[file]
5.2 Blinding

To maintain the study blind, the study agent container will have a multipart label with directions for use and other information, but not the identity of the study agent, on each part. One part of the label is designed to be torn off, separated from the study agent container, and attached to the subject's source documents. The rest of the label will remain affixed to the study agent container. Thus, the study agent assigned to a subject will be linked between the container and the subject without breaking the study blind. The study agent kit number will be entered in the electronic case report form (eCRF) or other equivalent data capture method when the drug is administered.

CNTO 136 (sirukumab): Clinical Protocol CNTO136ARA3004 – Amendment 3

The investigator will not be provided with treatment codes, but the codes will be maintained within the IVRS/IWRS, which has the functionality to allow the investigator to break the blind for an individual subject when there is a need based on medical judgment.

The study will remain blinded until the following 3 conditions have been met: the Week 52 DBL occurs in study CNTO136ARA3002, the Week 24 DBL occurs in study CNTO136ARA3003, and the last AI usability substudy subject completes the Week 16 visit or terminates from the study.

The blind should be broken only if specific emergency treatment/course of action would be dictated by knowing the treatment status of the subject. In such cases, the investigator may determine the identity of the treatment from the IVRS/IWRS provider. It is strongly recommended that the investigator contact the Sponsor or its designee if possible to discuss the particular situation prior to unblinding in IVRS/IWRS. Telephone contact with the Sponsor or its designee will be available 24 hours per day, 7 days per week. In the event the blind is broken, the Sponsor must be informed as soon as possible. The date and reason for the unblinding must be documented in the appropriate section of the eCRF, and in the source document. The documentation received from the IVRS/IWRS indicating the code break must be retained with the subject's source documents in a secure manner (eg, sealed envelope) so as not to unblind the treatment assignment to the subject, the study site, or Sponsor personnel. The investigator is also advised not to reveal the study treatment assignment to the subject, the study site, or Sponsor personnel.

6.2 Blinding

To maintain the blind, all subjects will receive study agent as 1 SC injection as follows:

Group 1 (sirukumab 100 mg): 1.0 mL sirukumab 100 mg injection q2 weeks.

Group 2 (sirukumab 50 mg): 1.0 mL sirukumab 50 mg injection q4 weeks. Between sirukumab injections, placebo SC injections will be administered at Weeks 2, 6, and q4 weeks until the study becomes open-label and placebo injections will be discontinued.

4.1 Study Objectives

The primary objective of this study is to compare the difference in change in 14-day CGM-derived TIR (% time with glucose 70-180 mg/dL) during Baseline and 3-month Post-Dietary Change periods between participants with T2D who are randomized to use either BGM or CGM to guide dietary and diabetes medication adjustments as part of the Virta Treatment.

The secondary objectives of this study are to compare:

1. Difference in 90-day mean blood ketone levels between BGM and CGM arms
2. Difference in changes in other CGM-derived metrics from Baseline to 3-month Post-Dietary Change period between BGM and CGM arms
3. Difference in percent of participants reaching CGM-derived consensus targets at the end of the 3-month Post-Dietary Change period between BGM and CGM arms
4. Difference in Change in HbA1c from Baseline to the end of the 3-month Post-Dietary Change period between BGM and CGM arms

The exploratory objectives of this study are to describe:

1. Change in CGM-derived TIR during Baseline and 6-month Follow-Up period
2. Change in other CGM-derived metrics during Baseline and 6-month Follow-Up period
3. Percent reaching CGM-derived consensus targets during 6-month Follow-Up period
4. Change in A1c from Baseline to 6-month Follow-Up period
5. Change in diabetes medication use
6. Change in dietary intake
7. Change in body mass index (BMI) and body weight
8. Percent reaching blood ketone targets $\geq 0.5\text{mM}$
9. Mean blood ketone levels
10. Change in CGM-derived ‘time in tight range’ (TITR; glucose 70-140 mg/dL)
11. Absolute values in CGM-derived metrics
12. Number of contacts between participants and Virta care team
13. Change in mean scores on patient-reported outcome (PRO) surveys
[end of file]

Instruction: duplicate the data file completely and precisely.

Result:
5.2 Blinding

To maintain the study blind, the study agent container will have a multipart label with directions for use and other information, but not the identity of the study agent, on each part. One part of the label is designed to be torn off, separated from the study agent container, and attached to the subject's source documents. The rest of the label will remain affixed to the study agent container. Thus, the study agent assigned to a subject will be linked between the container and the subject without breaking the study blind. The study agent kit number will be entered in the electronic case report form (eCRF) or other equivalent data capture method when the drug is administered.

CNTO 136 (sirukumab): Clinical Protocol CNTO136ARA3004 – Amendment 3

The investigator will not be provided with treatment codes, but the codes will be maintained within the IVRS/IWRS, which has the functionality to allow the investigator to break the blind for an individual subject when there is a need based on medical judgment.

The study will remain blinded until the following 3 conditions have been met: the Week 52 DBL occurs in study CNTO136ARA3002, the Week 24 DBL occurs in study CNTO136ARA3003, and the last AI usability substudy subject completes the Week 16 visit or terminates from the study.

The blind should be broken only if specific emergency treatment/course of action would be dictated by knowing the treatment status of the subject. In such cases, the investigator may determine the identity of the treatment from the IVRS/IWRS provider. It is strongly recommended that the investigator contact the Sponsor or its designee if possible to discuss the particular situation prior to unblinding in IVRS/IWRS. Telephone contact with the Sponsor or its designee will be available 24 hours per day, 7 days per week. In the event the blind is broken, the Sponsor must be informed as soon as possible. The date and reason for the unblinding must be documented in the appropriate section of the eCRF, and in the source document. The documentation received from the IVRS/IWRS indicating the code break must be retained with the subject's source documents in a secure manner (eg, sealed envelope) so as not to unblind the treatment assignment to the subject, the study site, or Sponsor personnel. The investigator is also advised not to reveal the study treatment assignment to the subject, the study site, or Sponsor personnel.

6.2 Blinding

To maintain the blind, all subjects will receive study agent as 1 SC injection as follows:

Group 1 (sirukumab 100 mg): 1.0 mL sirukumab 100 mg injection q2 weeks.

Group 2 (sirukumab 50 mg): 1.0 mL sirukumab 50 mg injection q4 weeks. Between sirukumab injections, placebo SC injections will be administered at Weeks 2, 6, and q4 weeks until the study becomes open-label and placebo injections will be discontinued.

4.1 Study Objectives

The primary objective of this study is to compare the difference in change in 14-day CGM-derived TIR (% time with glucose 70-180 mg/dL) during Baseline and 3-month Post-Dietary Change periods between participants with T2D who are randomized to use either BGM or CGM to guide dietary and diabetes medication adjustments as part of the Virta Treatment.

The secondary objectives of this study are to compare:

1. Difference in 90-day mean blood ketone levels between BGM and CGM arms
2. Difference in changes in other CGM-derived metrics from Baseline to 3-month Post-Dietary Change period between BGM and CGM arms
3. Difference in percent of participants reaching CGM-derived consensus targets at the end of the 3-month Post-Dietary Change period between BGM and CGM arms
4. Difference in Change in HbA1c from Baseline to the end of the 3-month Post-Dietary Change period between BGM and CGM arms

The exploratory objectives of this study are to describe:

1. Change in CGM-derived TIR during Baseline and 6-month Follow-Up period
2. Change in other CGM-derived metrics during Baseline and 6-month Follow-Up period
3. Percent reaching CGM-derived consensus targets during 6-month Follow-Up period
4. Change in A1c from Baseline to 6-month Follow-Up period
5. Change in diabetes medication use
6. Change in dietary intake
7. Change in body mass index (BMI) and body weight
8. Percent reaching blood ketone targets $\geq 0.5\text{mM}$
9. Mean blood ketone levels
10. Change in CGM-derived ‘time in tight range’ (TITR; glucose 70-140 mg/dL)
11. Absolute values in CGM-derived metrics
12. Number of contacts between participants and Virta care team
13. Change in mean scores on patient-reported outcome (PRO) surveys